MRI Shoulder aber view is designed to be in the sagittal plane, usually after the original shoulder MRI images have been completed.
A typical MRI of the shoulder is performed with the patient supine (on their back) and their affected arm along their side. The patient is usually placed with their shoulder inside an MRI shoulder coil. The arm should be along their side, with the thumb pointed outward to extend the glenohumeral ligament. The MRI shoulder aber view is not performed at this time.
After the usual five or six MRI sequences are done, then the patient is positioned for the MRI shoulder aber view. This requires the patient lay on their back (supine) with the arm extended above their head and the antenna coil wrapped around the shoulder in the appropriate position to get the most signal. It is often difficult for the patient to hold still in this position, but the MRI shoulder aber view is important to radiologists, so this should be explained to the patient prior to the study. If the patient is unable to get into this position, it would be wise not to force them to do so.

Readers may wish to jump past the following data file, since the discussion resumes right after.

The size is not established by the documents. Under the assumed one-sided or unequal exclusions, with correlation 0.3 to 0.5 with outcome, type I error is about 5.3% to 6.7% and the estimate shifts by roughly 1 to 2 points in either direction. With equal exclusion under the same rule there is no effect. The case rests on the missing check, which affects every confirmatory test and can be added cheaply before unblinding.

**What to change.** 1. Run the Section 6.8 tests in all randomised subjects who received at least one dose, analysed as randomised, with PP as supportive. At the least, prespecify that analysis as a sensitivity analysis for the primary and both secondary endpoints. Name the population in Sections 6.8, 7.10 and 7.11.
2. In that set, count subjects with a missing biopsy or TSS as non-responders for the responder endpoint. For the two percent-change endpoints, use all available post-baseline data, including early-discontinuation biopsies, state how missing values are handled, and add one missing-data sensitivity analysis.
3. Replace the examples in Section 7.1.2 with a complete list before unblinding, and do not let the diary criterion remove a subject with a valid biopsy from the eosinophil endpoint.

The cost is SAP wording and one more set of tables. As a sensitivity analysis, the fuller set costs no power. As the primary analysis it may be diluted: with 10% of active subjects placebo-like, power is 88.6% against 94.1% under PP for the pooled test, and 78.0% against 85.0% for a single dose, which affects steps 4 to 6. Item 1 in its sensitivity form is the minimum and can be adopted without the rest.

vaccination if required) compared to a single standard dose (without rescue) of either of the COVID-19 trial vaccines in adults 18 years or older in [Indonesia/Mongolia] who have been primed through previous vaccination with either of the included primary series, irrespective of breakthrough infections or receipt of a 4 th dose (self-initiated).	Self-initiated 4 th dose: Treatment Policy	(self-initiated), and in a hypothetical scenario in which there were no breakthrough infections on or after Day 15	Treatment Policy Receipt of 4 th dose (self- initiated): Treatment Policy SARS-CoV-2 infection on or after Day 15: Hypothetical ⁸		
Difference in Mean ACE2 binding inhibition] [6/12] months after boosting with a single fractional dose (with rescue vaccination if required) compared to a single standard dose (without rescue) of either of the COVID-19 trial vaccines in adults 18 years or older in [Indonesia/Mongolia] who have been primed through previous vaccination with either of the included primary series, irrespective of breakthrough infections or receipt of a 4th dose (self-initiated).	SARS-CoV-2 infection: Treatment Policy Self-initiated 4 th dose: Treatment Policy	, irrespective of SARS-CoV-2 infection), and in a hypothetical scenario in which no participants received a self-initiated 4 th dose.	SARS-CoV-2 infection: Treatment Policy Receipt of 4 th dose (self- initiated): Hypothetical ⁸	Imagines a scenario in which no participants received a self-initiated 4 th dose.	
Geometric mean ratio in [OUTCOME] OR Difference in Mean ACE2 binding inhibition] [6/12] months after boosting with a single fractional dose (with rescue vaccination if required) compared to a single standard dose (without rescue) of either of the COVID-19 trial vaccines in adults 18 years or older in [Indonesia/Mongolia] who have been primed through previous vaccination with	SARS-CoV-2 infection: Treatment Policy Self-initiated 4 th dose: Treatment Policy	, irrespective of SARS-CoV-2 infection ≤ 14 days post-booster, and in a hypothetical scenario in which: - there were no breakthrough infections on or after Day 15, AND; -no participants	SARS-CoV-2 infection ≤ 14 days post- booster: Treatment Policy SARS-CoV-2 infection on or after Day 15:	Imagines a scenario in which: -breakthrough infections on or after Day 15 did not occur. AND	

The MRI shoulder aber view (ABER- short for abduction external rotation) is a particular sequence usually preferred by specific radiology musculo-skeletal groups. The sequence itself can be run as a T1 Fatsat sequence and is usually done post contrast via a shoulder mri arthrogram to demonstrate a labral tear when the shoulder joint is stressed.
The images used in this MRI shoulder aber view example shows that without a focus on excellent image quality, the diagnosis could have been quite difficult in this particular case. Blood flow created motion artifact in the images, which obscured the area of interest on the shoulder images.
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